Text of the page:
0

I have a type Color,

type Color = 'yellow' | 'red' | 'orange'

And I have an object which interface is ColorSetting.

interface ColorSetting {
  id: string
  yellow?: boolean
  red?: boolean
  orange?: boolean
}

I want to use the type Color to simplify interface ColorSetting.

The code I simplified is below:

interface ColorSetting {
  id: string
  [k in Color]?: boolean
}

But I got an error about A computed property name in an interface must refer to an expression whose type is a literal type or a 'unique symbol' type.

How should I use the string literal type correctly in an interface?

2
  • 2
    I got a solution type ColorSetting = { id: string } & { [k in Color]?: boolean }, which is useful for me.
    – Huan
    Commented Mar 4, 2021 at 15:45
  • 1
    yes, an intersection is one way to do this. Maybe you should post this as an answer to your own question.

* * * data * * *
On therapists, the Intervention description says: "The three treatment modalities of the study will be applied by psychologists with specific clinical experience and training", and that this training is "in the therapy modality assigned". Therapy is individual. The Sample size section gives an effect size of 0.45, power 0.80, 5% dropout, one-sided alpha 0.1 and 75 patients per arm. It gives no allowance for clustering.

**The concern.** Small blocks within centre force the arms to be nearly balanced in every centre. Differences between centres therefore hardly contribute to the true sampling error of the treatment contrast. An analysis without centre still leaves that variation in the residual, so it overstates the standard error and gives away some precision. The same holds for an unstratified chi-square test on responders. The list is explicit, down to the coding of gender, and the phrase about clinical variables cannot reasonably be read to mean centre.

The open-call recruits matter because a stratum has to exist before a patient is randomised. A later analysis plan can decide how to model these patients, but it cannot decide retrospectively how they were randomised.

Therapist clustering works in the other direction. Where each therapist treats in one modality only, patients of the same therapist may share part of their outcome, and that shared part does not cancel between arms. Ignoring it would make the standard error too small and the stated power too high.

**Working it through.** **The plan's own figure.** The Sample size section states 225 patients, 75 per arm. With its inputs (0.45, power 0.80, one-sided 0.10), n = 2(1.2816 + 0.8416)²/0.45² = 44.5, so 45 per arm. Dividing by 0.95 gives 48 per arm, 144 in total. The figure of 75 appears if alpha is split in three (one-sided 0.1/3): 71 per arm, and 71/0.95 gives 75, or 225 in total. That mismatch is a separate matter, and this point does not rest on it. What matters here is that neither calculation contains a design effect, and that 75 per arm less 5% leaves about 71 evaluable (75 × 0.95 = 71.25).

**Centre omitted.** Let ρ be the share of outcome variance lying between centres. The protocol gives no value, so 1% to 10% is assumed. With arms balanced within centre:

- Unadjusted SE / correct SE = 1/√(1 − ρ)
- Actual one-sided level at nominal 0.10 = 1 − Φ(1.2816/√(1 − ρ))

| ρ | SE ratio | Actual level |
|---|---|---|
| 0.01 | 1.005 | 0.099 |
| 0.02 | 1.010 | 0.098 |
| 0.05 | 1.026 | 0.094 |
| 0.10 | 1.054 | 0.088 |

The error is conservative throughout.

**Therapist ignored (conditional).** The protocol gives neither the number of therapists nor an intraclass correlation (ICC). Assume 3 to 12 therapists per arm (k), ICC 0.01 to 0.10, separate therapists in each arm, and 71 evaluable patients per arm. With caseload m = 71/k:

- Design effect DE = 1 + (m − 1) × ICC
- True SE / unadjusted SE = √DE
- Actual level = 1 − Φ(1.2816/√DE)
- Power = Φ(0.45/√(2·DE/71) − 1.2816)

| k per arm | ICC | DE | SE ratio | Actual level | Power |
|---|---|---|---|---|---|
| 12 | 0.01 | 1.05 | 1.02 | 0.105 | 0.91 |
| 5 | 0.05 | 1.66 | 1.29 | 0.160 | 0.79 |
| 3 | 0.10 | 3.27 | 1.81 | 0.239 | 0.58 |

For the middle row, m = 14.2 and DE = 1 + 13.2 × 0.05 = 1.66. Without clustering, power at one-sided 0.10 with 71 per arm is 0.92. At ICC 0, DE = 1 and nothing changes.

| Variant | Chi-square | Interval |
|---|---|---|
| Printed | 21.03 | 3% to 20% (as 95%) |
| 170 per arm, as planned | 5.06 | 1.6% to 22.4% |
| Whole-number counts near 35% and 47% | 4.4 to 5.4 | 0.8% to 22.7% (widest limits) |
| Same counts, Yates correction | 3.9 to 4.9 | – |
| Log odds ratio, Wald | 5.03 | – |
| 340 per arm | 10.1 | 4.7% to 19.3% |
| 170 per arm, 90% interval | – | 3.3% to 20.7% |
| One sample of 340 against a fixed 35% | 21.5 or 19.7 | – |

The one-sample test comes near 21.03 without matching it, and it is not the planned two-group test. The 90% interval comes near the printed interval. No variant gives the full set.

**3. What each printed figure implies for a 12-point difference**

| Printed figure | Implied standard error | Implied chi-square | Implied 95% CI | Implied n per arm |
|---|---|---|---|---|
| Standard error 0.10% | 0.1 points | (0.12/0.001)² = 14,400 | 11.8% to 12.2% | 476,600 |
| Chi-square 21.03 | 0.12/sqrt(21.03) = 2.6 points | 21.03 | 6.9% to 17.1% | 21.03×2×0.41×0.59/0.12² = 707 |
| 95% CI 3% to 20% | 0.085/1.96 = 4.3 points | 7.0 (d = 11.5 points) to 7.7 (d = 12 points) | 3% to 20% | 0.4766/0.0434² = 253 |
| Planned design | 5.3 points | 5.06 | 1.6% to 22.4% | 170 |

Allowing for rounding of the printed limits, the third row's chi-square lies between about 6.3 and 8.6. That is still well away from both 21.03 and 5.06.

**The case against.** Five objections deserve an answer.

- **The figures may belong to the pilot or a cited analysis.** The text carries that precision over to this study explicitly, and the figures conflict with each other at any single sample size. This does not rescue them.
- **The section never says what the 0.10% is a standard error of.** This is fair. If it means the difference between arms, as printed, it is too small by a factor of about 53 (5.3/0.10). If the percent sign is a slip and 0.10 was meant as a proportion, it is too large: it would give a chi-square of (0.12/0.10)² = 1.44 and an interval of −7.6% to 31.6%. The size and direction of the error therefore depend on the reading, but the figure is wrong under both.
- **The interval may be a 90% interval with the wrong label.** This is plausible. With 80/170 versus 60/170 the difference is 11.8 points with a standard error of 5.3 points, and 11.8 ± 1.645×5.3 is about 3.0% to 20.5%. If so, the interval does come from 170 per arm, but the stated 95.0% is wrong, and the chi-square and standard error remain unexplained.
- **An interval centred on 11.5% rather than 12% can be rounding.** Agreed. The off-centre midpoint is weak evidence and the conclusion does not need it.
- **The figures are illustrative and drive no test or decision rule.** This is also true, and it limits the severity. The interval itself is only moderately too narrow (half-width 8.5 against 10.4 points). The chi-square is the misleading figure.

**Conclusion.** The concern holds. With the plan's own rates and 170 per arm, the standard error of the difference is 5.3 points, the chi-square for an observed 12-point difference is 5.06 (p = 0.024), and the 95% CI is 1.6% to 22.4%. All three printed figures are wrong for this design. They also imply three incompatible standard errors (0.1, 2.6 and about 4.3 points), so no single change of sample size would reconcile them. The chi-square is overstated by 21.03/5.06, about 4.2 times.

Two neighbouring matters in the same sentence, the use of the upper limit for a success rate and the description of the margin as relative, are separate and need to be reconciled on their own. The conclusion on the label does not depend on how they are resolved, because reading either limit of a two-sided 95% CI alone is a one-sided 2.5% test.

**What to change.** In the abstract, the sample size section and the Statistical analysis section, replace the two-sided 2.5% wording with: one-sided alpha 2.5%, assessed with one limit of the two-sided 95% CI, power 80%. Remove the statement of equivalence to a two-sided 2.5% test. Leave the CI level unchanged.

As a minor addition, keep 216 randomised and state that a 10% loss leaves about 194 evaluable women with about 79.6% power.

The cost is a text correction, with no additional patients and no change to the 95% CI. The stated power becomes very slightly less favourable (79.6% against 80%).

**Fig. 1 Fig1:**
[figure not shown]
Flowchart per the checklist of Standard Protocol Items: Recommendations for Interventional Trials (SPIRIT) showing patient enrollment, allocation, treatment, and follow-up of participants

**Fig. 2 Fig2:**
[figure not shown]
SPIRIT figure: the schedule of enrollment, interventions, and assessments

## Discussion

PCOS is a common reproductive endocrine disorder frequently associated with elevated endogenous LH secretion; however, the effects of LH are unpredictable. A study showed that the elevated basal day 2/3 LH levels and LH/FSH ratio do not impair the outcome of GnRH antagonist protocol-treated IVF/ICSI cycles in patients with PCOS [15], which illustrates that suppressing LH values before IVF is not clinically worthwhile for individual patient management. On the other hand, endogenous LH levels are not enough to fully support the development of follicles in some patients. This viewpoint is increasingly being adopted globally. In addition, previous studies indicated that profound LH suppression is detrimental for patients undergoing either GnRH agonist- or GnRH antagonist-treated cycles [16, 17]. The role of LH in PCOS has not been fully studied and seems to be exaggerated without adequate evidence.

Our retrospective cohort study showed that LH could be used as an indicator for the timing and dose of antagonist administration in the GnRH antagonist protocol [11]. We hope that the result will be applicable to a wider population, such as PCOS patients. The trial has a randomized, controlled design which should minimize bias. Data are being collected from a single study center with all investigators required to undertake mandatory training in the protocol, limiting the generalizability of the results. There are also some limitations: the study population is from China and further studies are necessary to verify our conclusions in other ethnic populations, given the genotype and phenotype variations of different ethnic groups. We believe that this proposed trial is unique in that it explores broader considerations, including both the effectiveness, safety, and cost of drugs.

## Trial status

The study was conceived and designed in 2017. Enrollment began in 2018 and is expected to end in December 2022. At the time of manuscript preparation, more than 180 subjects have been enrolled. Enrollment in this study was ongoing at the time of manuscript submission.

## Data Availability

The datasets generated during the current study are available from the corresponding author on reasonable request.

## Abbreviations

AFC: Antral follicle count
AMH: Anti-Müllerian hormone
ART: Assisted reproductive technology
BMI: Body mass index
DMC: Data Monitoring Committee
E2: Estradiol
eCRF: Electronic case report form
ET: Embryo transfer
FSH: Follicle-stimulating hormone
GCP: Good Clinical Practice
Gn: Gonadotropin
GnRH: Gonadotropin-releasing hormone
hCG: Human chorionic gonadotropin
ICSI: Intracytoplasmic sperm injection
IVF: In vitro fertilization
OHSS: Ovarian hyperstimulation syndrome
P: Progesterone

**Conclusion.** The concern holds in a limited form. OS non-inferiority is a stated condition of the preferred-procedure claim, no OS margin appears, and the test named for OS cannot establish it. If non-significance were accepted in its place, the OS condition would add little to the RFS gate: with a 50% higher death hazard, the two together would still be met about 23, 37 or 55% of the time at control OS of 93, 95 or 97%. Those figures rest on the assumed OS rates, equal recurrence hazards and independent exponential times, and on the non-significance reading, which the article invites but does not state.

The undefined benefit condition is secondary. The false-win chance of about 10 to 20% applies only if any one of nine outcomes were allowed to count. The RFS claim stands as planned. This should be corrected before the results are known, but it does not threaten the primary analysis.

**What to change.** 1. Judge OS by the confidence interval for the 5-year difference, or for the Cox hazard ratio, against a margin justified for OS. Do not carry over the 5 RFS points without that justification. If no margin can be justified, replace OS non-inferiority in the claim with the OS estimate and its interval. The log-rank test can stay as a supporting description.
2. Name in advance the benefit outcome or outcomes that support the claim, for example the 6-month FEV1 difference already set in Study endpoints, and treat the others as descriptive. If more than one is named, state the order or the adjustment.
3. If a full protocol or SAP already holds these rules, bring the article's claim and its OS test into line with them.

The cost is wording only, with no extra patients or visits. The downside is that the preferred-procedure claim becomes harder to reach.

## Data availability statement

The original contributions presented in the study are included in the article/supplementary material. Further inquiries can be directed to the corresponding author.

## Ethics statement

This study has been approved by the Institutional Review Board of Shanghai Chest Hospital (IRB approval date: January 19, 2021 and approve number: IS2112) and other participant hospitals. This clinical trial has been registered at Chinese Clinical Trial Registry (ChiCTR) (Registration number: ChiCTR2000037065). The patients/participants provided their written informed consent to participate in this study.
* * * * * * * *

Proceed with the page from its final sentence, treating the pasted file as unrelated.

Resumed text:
– jcalz
    Commented Mar 4, 2021 at 19:54

2 Answers 2

1

I have found a solution, which is useful for me. This solution uses an Intersection Types.

ColorSetting = {
   id: string
 } & {
   [k in Color]?: boolean
 }
0

Is it important to use a string literal there? Would an enum with string values not suffice:

enum Colors {
  YELLOW = 'yellow',
  RED = 'red',
  ORANGE = 'orange',
}

interface ColorSetting {
  id: string;
  color: Colors;
}

The only downside to this approach is if you would ever need to reverse map this, which typescript doesn't do itself.

I tend not to use literals like this myself, so I'm not sure if this works, but give it a try:

interface ColorSetting {
  id: string;
  color: Color;
}

Basically just use your type as you've declared it, drop the '[k in Color]' bit

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